OAK RIDGE, Tenn., Aug. 14, 2015 - Another barrier to commercially viable biofuels from sources other than corn has fallen with the engineering of a microbe that improves isobutanol yields by a factor of 10.
The finding of the Department of Energy's BioEnergy Science Center, published in the journal Metabolic Engineering, builds on results from 2011 in which researchers reported on the first genetically engineered microbe to produce isobutanol directly from cellulose.
Isobutanol is attractive because its energy density and octane values are much closer to gasoline and it is useful not only as a direct replacement for gasoline but also as a chemical feedstock for a variety of products. For example, isobutanol can be chemically upgraded into a hydrocarbon equivalent for jet fuel.
While the earlier work by BESC researchers at DOE's Oak Ridge National Laboratory and the University of California at Los Angeles was important from a proof-of-principle perspective, this new result represents a significant gain.
"When we reported our initial finding four years ago, we were using Clostridium celluloyticium, which is a less complex organism from a metabolic engineering perspective," said co-author James Liao of UCLA's Henry Samueli School of Engineering and Applied Science. "With this paper, we have successfully engineered similar traits in the much higher yielding Clostridium thermocellum, and that has taken us to new levels of consolidated bioprocessing efficiency."
Consolidated bioprocessing refers to the bundling of several processes in a single microbe that can be used to extract sugar from a plant's cellulose and convert those sugars into a biofuel. This approach can be used to combine several steps - pretreatment, enzyme treatment and fermentation - to produce biofuel at a lower cost. The process also helps overcome the challenges of recalcitrance, or a plant's natural defenses to being chemically dismantled. Recalcitrance is one of the primary economic barriers to using lignocellulosic biomass such as corn stover and switchgrass as a feedstock for biofuels.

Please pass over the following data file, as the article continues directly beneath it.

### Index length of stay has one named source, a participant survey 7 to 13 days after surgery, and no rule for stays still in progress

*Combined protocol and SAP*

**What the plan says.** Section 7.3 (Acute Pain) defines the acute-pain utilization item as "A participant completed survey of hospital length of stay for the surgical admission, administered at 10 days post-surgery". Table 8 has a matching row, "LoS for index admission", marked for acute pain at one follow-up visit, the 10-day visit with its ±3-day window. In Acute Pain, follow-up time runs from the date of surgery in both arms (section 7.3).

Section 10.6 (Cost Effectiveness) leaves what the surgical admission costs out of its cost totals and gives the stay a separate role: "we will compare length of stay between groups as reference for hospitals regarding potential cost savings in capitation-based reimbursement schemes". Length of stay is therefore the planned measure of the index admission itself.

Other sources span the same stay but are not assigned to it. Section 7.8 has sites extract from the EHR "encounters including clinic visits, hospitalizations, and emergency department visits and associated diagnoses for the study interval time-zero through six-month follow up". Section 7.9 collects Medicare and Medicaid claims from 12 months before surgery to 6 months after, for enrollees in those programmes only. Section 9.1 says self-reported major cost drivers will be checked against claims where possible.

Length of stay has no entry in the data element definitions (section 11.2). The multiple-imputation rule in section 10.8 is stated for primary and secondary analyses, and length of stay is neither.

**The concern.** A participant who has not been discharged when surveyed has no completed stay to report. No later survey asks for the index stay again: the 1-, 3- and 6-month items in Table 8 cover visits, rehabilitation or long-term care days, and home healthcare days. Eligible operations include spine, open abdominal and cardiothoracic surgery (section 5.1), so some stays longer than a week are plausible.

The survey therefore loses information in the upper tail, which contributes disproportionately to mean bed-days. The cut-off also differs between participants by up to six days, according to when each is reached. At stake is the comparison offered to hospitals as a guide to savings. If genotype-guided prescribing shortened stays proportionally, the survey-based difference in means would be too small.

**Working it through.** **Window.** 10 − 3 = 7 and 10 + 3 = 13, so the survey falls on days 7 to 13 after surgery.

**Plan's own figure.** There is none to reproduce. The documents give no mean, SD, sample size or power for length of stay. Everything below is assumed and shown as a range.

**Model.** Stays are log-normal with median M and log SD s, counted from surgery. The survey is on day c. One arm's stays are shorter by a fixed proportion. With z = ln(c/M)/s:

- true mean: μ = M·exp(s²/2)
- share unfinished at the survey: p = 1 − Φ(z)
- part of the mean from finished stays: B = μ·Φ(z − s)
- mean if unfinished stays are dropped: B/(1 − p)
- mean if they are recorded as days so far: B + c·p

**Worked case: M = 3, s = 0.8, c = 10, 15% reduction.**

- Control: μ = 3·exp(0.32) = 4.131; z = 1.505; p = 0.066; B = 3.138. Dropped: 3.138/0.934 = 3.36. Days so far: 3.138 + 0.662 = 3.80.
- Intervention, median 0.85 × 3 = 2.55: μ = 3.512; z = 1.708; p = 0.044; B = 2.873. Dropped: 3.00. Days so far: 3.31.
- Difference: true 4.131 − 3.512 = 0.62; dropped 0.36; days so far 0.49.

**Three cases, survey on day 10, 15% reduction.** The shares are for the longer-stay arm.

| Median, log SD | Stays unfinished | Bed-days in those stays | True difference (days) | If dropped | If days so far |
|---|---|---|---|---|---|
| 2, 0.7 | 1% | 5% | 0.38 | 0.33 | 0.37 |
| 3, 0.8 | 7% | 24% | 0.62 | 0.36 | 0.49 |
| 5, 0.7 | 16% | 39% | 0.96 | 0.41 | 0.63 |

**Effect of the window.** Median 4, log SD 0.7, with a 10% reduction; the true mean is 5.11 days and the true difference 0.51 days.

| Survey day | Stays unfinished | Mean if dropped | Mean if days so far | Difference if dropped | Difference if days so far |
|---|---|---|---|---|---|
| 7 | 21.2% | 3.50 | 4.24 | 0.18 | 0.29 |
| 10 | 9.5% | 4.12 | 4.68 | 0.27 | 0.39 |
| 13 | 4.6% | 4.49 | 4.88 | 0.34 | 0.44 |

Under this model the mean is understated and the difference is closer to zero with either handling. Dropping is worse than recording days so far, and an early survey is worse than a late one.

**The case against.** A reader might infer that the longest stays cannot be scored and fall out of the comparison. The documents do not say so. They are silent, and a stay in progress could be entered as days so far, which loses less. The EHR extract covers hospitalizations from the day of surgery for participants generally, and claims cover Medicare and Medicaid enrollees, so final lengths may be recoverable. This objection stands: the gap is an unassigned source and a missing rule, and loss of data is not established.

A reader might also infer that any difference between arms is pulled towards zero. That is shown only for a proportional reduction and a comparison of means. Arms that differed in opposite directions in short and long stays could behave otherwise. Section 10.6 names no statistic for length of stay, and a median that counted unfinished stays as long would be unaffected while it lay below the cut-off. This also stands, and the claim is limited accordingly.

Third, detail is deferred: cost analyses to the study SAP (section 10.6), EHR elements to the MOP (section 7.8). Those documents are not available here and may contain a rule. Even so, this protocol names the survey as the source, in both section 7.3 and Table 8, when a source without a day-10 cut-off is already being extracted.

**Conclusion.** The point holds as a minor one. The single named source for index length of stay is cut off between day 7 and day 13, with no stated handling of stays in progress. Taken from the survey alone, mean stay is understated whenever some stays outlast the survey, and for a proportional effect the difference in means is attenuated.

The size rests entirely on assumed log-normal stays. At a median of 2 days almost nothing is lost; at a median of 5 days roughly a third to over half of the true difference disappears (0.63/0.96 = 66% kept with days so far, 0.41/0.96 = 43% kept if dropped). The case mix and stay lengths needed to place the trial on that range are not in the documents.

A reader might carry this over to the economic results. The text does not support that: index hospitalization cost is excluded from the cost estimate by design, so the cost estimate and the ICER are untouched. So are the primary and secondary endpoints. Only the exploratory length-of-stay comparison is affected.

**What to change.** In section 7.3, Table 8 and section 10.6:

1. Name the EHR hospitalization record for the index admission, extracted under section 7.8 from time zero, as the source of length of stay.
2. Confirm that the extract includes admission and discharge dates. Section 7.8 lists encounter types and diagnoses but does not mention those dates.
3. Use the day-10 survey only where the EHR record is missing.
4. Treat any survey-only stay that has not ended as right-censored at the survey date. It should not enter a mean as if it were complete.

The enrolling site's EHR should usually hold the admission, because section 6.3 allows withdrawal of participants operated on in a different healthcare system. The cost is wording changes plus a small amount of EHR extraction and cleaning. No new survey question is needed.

While the previous genetically engineered microbe achieved conversion results of 0.6 gram of isobutanol per liter, Clostridium thermocellum has produced 5 to 6 grams per liter. Researchers accomplished this by inserting five genes into the microbe, enabling it to synthesize isobutanol. Scientists view this as a clear next-generation advance over strategies that use yeast to create biofuels from cellulose.
"In addition to this development, which moves the BESC team closer to the production goal of more than 20 grams per liter, the prospects of commercial realization of this approach are greatly enabled by the fact that the microbe works at temperatures high enough to keep competing bugs from contaminating the microbial fermentation tanks and interfering with the conversion process," said Paul Gilna, director of BESC.
Authors note that microbial engineering challenges remain, but they are encouraged by this finding. Other authors of the paper, titled "Consolidated bioprocessing of cellulose to isobutanol using Clostridium thermocellum," are Beth Papanek, Lauren Riley and Adam Guss of ORNL and Paul Lin, Lou Mi, Amy Morioka, Kouki Yoshino, Sawako Konishi and Sharon Xu of UCLA. The paper is available at http://www.
BESC, led by ORNL, is one of three DOE Bioenergy Research Centers established by the DOE's Office of Science in 2007. The centers support multidisciplinary, multi-institutional research teams pursuing the fundamental scientific breakthroughs needed to make production of cellulosic biofuels, or biofuels from nonfood plant fiber, cost-effective on a national scale. The three centers are coordinated at ORNL, Lawrence Berkeley National Laboratory and the University of Wisconsin-Madison in partnership with Michigan State University.
UT-Battelle manages ORNL for the DOE's Office of Science. The Office of Science is the single largest supporter of basic research in the physical sciences in the United States, and is working to address some of the most pressing challenges of our time. For more information, please visit http://science.
Cutline: Beth Papanek, working with nutrients for bacterial growth, and Adam Guss are among the ORNL authors of a paper published in Metabolic Engineering.
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